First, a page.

An informal vote of the team here at COAST+RANGE confirmed that brushing is one of our least favorite tasks as pet parents (only slightly ahead of poop pick-up) yet dental care is an essential part of ensuring your dog has a long and healthy life. Here are some tips and tricks for making the process a little less painful for both you and your pup.
Why is brushing important?
Brushing a dog’s teeth isn’t just about fresh breath - although that’s a bonus for sure - it’s a critical part of helping maintain their health. If left unchecked, plaque build-up can lead to periodontal disease. In the short-term, this can lead to problems like infections and difficulty chewing food. Long-term, those infections can spread to other organs including the liver, kidneys, and heart valves and may lead to more serious problems, so it’s a good idea to brush regularly!
What you will need:
- A dog toothbrush appropriate for the size of your dog (most doggie toothbrushes will have a small-dog end and a large-dog end).
- Dog toothpaste (never use human toothpaste to brush your dog’s teeth). We recommend using a toothpaste that made with natural ingredients like Mercola’s Dental Gel available for $20 plus shipping from shop.mercola.com.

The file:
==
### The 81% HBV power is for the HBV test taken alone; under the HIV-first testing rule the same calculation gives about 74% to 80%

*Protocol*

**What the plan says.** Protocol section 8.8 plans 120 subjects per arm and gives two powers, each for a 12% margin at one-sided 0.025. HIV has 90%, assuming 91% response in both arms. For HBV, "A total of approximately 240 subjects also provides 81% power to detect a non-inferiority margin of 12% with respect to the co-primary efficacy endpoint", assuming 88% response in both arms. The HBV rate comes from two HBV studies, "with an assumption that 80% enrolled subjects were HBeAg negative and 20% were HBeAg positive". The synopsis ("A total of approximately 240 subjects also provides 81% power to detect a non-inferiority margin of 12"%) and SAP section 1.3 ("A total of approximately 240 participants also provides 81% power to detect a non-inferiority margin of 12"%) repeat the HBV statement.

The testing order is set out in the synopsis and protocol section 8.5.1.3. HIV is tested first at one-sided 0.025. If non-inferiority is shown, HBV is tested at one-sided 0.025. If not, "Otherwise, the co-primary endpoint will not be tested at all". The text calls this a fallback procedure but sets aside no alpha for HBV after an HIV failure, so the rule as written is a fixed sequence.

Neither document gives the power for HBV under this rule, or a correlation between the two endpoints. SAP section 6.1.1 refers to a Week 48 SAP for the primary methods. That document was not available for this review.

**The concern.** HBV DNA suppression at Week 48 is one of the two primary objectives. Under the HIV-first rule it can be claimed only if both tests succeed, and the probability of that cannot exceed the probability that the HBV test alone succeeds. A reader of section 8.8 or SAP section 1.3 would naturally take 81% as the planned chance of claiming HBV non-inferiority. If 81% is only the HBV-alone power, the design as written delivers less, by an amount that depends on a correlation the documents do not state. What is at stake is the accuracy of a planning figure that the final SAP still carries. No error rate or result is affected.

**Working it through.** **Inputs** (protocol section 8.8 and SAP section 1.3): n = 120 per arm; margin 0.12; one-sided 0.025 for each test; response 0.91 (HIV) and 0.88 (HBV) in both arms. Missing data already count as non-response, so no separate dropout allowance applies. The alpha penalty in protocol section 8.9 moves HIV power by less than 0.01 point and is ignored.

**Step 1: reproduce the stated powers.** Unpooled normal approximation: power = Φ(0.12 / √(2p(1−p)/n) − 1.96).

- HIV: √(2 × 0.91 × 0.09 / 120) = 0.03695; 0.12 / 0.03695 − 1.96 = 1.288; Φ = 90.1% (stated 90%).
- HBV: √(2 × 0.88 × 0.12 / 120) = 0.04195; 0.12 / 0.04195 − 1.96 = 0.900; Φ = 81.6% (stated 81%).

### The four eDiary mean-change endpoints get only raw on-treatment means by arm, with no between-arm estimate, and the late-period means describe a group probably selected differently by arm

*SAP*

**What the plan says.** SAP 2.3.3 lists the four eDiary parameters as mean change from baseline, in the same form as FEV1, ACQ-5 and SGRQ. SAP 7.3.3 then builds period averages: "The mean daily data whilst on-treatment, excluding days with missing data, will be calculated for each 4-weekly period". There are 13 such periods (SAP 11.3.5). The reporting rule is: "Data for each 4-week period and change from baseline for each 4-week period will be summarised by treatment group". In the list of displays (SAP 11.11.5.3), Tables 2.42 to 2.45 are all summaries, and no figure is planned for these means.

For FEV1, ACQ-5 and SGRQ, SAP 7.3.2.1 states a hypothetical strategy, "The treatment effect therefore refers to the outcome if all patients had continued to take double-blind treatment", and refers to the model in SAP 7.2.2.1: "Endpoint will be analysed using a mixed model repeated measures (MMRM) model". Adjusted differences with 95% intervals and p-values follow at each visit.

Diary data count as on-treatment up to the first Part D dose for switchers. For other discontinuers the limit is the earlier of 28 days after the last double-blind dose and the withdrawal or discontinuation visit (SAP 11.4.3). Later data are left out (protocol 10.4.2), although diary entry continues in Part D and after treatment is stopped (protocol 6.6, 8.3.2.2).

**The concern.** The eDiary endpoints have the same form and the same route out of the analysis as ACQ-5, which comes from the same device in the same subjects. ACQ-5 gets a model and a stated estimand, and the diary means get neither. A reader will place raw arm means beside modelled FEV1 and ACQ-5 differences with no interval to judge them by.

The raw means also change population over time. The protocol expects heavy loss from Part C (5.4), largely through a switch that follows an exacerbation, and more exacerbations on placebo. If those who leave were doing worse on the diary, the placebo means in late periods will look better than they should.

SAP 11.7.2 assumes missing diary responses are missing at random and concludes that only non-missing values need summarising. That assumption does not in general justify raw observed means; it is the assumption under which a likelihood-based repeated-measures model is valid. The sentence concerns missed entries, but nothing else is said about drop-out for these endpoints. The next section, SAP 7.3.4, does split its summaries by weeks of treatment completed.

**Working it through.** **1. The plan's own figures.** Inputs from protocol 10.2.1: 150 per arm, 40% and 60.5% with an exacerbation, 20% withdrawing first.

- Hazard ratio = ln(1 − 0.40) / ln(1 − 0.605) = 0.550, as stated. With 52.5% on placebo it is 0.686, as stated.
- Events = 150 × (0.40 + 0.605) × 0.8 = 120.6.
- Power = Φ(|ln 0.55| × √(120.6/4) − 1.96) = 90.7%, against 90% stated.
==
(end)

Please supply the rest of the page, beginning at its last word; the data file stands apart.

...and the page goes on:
Is your dog skittish when you brush their teeth? Take some time in advance of brushing to get them comfortable with having your hands in and near their mouth.
Start by gently running your hands around outside of their mouth several times a week. As your dog gets more comfortable with this, you can then practice running your fingers across the outside of their teeth. Praise and reward your dog with a high protein dog treat each time you do this and they will actually start to look forward to teeth brushing!
Time to brush:
|STEP 1: Once your dog is comfortable with your hands being in and near their mouth (see our #doghack above) you are ready to begin brushing. NOTE: if your dog is uncomfortable with you brushing their teeth, don’t force the issue. Talk with your veterinarian, most vet’s offices will brush your dog’s teeth for you for a fee.|
|STEP 2: Put a small amount of toothpaste on the brush and begin gently brushing the teeth and gum line in a back and forth (horizontal) fashion. No need to brush the teeth on the inside - most of the plaque is on the outside anyway, and their tongue will take care of the insides.|
|STEP 3: Brush once a week if possible. Don’t forget to see your veterinarian at least once a year for a check-up or any time you see a change in your dog’s health.|
Over time your dog will get more comfortable and may even come to enjoy getting their teeth brushed - especially if they get a high protein treat as a reward. The trick is to just get started and to make it a habit. Good luck!
For the LOVE + CARE of dogs,
The team at COAST+RANGE